Apple is releasing a host of new, revamped emojis for iPhone and iPad users with the launch of its iOS 10 software this fall, including new diverse icons that depict female athletes and professionals, single-parent families and a rainbow flag, the company has announced. In addition to the more than 100 new emoji characters, the company is swapping its black and silver handgun emoji with a friendlier, bright green water pistol.
The change follows several devastating incidents of gun violence in the US and across the globe. Apple, however, did not specify a reason for the replacement.
"Apple is working closely with the Unicode Consortium to ensure that popular emoji characters reflect the diversity of people everywhere," the Cupertino company said in a press release.
Earlier this year, Unicode Consortium — the organisation that handles and approves new emojis before they are introduced to phones — decided to remove a rifle from its latest list of potential new additions to the emoji library.
BuzzFeed reports that Apple, one of Unicode's largest member companies, actually began discussions to remove the rifle emoji that was part of a set of new Olympic-themed emojis to commemorate the upcoming Rio Olympics 2016.
"I heard Apple speak up about it and also Microsoft," a member present at Unicode's quarterly meeting last May told BuzzFeed News.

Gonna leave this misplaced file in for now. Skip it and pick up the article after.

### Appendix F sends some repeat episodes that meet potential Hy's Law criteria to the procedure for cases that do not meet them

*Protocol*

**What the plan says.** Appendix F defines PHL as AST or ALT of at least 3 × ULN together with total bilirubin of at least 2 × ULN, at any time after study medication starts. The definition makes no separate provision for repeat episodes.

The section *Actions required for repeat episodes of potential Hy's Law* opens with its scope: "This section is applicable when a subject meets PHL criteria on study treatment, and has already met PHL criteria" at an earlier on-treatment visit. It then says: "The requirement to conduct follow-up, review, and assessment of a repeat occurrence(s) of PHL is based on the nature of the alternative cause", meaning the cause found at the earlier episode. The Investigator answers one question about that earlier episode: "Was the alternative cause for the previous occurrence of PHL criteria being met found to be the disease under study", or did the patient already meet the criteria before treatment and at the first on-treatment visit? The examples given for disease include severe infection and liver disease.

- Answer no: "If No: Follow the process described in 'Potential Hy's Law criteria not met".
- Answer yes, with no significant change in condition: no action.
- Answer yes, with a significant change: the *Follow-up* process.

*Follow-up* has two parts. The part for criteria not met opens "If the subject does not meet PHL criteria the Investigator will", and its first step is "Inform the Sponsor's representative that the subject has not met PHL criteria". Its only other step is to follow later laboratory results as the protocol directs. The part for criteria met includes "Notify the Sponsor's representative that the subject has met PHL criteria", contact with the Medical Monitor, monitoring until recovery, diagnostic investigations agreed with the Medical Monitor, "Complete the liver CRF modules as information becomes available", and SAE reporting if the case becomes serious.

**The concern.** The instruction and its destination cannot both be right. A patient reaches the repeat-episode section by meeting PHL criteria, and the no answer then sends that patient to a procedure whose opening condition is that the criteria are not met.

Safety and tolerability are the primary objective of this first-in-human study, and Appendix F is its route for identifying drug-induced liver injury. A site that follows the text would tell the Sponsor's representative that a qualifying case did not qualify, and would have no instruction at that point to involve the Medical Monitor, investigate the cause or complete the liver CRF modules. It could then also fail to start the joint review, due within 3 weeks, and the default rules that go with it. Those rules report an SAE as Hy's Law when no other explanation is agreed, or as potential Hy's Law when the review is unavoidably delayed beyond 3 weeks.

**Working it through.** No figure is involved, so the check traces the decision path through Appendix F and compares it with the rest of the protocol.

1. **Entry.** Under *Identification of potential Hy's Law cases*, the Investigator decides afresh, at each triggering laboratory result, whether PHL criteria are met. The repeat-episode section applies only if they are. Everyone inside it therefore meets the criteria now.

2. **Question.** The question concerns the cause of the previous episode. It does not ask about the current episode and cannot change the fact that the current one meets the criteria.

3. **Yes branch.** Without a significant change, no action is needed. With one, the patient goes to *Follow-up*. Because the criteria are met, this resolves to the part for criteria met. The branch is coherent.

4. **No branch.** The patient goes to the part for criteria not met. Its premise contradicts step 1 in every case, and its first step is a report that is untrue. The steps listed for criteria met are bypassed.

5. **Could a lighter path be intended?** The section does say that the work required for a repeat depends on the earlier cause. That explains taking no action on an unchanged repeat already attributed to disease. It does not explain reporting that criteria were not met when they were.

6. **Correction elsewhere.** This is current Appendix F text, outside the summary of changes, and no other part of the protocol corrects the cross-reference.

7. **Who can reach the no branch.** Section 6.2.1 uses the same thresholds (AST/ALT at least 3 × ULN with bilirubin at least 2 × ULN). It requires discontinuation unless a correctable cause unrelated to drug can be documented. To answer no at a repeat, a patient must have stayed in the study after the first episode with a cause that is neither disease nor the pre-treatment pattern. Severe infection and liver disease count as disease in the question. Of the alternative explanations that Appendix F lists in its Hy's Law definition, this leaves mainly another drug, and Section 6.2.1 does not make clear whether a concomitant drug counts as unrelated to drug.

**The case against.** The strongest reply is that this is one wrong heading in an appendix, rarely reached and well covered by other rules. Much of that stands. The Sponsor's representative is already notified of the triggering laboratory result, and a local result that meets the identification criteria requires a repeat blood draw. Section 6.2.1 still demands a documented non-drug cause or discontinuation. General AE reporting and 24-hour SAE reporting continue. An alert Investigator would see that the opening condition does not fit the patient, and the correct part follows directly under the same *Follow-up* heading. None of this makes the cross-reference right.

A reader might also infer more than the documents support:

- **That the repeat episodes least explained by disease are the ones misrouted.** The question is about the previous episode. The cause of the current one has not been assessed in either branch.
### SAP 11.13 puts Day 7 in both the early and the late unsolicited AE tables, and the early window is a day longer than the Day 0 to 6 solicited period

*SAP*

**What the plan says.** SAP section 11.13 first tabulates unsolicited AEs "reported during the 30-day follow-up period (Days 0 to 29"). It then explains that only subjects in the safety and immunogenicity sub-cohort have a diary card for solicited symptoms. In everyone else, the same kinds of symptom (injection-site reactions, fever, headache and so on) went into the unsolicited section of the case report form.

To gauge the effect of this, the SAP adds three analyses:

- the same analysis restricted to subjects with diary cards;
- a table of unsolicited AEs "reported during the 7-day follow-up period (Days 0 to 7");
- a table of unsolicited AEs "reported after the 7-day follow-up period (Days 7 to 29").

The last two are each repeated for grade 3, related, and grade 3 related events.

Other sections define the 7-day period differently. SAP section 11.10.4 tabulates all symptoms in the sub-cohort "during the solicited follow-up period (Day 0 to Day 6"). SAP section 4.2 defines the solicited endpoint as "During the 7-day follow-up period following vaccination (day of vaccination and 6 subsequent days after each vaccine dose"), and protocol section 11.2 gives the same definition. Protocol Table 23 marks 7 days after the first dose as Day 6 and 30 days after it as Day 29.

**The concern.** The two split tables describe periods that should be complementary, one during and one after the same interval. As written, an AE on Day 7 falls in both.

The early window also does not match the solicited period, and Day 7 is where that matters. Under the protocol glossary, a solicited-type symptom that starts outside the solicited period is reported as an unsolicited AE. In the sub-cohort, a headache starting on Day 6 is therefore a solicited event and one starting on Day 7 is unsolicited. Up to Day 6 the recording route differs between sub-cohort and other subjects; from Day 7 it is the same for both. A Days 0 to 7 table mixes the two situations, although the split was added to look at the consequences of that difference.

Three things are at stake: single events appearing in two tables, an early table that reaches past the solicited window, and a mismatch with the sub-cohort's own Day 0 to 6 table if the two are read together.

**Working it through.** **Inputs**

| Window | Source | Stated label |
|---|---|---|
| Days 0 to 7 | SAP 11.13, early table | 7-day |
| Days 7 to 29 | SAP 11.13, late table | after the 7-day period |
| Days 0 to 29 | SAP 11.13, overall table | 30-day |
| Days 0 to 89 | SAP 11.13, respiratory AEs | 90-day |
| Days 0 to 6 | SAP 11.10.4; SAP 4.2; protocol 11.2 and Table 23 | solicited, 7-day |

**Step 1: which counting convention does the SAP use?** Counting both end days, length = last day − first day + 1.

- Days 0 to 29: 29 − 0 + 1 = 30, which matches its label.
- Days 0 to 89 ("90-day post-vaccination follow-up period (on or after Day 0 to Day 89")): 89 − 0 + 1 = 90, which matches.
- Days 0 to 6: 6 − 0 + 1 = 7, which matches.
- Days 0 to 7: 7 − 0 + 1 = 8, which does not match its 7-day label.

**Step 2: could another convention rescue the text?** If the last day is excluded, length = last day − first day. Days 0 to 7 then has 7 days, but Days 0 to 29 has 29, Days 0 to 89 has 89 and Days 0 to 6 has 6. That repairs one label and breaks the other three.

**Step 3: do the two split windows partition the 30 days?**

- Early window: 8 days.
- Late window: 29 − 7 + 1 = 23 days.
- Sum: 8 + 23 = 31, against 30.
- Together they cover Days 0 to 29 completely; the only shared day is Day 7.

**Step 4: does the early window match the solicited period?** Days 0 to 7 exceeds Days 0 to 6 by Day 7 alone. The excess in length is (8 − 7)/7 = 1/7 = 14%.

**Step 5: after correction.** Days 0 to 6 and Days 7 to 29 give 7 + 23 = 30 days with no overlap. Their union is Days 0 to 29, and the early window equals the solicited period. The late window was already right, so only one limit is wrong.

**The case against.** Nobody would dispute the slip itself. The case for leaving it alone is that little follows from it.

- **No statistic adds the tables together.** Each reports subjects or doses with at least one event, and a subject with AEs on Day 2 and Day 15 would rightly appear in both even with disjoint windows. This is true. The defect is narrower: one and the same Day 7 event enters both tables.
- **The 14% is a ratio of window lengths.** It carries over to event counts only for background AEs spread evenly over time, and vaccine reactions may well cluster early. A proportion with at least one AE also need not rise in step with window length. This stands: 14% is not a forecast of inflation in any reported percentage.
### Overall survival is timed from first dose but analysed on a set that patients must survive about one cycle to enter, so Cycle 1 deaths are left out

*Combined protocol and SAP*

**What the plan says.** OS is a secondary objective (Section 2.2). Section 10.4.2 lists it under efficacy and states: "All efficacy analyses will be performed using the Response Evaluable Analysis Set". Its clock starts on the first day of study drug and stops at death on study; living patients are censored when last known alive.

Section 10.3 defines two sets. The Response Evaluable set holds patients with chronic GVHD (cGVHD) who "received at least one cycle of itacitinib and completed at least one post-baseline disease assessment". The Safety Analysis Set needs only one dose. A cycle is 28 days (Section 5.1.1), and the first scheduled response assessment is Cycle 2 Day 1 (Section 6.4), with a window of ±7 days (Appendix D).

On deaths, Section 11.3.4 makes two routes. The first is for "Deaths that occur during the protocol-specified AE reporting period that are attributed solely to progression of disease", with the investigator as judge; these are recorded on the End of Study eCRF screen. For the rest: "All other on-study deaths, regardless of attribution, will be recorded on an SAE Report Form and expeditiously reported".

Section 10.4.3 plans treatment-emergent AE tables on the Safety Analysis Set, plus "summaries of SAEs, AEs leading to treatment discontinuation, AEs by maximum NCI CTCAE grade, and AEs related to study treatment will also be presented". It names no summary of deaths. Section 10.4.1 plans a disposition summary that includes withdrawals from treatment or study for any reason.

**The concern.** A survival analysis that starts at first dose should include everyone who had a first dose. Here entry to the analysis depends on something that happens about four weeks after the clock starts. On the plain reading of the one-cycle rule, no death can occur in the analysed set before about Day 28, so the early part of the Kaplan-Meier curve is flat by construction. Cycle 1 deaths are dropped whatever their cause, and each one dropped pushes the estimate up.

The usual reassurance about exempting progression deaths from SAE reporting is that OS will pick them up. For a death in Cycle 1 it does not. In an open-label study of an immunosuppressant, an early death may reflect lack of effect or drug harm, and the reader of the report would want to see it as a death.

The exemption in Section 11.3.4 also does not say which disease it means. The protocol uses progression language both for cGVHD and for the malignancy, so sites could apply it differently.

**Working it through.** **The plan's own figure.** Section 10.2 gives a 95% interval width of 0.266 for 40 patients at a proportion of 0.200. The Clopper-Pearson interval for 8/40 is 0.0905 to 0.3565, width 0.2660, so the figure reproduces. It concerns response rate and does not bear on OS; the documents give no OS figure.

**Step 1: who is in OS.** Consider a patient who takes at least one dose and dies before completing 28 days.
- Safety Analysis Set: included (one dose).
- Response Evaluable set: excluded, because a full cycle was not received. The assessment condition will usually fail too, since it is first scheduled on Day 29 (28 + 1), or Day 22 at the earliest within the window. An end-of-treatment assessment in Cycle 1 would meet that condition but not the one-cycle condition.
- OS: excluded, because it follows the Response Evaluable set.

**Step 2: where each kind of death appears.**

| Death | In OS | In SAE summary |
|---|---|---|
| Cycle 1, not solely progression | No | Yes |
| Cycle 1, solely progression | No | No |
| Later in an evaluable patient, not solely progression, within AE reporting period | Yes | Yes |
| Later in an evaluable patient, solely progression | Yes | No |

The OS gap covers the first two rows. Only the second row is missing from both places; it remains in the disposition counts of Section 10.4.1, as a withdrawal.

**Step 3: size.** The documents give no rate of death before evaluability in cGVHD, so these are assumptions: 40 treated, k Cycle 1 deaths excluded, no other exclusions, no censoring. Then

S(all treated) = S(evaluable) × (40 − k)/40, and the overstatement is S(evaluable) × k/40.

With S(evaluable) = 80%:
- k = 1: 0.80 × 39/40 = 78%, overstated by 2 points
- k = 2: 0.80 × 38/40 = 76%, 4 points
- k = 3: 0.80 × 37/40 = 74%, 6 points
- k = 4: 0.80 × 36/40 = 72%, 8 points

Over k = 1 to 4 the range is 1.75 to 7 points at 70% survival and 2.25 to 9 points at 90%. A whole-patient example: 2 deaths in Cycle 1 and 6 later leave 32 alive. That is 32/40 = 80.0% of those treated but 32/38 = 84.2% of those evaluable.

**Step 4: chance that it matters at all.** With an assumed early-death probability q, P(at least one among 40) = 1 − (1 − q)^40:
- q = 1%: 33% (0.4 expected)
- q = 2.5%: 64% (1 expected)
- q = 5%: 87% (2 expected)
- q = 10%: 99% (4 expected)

Many gun-control groups have praised Apple's move to replace the pistol emoji, including a group called New Yorkers Against Gun Violence, who launched a campaign in 2015 urging Apple to replace its pistol emoji "as a symbolic gesture to limit gun accessibility".
"Apple has stood up to the bullying tactics of the NRA and gun industry by showing that there are many more life-affirming ways to express oneself than with a gun," NYAGV's Executive Director Leah Barrett told CNN.
However, not all users are convinced about the pistol swap, questioning how much difference the gesture could actually make to the gun crime epidemic.
Some of the other new emojis to be released in September include more gender options for existing character icons such as female versions of professions like private investigators, body builders, basketball players and athletes.
In June, Facebook introduced more than 1,500 new emoji for its Messenger service that included more diverse options including skin tone variants and better gender representation.